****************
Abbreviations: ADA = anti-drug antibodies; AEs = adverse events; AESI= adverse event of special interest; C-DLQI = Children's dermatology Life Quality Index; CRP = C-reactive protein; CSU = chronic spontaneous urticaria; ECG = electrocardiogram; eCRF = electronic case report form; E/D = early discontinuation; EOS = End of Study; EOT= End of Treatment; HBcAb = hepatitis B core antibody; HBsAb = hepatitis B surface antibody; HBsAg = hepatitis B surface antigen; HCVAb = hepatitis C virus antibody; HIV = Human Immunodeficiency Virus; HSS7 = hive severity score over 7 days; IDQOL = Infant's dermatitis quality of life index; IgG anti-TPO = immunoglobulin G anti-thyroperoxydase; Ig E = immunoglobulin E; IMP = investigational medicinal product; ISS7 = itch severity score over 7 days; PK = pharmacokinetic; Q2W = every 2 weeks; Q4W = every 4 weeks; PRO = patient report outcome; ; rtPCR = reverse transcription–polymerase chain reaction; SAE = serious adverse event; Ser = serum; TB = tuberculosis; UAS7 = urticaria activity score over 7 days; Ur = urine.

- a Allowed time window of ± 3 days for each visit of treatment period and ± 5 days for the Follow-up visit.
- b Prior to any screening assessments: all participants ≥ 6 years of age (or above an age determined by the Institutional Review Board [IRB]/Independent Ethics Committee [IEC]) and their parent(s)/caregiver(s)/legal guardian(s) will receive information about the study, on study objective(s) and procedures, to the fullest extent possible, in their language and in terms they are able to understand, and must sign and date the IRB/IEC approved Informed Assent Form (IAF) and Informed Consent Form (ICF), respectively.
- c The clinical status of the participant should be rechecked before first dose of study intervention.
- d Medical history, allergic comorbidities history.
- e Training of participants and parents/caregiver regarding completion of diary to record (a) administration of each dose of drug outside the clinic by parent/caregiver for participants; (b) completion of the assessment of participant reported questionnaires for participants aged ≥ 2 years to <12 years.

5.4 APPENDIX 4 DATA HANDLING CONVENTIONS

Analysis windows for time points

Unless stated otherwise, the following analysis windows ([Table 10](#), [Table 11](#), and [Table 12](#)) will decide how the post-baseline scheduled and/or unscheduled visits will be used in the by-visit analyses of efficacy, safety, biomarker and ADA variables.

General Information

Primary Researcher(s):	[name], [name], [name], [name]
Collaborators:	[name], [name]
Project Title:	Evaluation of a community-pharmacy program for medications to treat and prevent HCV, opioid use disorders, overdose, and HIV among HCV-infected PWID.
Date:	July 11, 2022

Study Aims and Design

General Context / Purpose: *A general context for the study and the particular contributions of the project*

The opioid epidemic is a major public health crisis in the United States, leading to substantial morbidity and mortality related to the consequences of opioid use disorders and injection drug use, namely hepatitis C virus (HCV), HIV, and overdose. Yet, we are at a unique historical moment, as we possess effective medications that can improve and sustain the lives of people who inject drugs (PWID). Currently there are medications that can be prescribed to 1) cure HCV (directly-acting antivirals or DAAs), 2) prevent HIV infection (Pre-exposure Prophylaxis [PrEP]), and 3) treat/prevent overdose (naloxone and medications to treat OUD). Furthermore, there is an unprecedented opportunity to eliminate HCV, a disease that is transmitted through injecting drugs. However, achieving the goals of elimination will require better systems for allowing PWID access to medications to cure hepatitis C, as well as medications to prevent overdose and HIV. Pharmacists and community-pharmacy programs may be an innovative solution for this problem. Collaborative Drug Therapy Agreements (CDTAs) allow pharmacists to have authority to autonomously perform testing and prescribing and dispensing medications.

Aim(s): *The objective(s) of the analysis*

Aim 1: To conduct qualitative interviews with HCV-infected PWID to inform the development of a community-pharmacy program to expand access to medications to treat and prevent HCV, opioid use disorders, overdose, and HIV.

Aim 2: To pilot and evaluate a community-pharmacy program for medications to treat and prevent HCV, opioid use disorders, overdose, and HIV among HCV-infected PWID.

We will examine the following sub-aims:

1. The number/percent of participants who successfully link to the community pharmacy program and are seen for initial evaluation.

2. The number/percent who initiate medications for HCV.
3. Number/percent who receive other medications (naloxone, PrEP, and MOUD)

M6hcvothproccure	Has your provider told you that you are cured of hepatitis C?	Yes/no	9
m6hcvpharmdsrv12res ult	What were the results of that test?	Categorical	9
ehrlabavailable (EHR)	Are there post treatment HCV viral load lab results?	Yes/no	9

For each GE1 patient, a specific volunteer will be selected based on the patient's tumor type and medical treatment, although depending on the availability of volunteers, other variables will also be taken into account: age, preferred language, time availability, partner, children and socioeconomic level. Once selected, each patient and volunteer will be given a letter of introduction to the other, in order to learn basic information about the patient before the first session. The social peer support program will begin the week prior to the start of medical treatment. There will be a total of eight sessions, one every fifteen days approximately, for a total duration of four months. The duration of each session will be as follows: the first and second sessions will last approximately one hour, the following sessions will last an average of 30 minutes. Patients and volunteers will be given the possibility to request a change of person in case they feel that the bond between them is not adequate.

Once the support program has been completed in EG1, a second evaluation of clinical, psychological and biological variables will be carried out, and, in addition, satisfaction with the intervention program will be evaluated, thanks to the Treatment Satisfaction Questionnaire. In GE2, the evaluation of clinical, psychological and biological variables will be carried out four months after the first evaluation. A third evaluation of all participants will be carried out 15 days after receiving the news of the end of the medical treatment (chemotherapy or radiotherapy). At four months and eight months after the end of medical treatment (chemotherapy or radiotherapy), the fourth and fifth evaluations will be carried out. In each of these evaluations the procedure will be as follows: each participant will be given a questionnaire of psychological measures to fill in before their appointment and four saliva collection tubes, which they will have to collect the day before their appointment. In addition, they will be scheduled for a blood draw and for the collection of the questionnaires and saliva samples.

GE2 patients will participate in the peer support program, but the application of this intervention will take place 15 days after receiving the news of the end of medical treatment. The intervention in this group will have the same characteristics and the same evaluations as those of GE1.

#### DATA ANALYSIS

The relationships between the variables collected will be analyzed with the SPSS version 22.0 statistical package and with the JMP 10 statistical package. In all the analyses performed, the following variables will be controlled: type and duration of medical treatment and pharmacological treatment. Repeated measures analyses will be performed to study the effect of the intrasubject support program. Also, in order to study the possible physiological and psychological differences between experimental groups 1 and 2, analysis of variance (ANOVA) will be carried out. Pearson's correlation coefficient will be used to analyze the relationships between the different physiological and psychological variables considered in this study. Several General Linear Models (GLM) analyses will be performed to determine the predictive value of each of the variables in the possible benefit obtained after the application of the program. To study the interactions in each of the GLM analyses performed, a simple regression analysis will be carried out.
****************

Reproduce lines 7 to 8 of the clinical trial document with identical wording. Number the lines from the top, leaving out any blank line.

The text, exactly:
5.4 APPENDIX 4 DATA HANDLING CONVENTIONS

Analysis windows for time points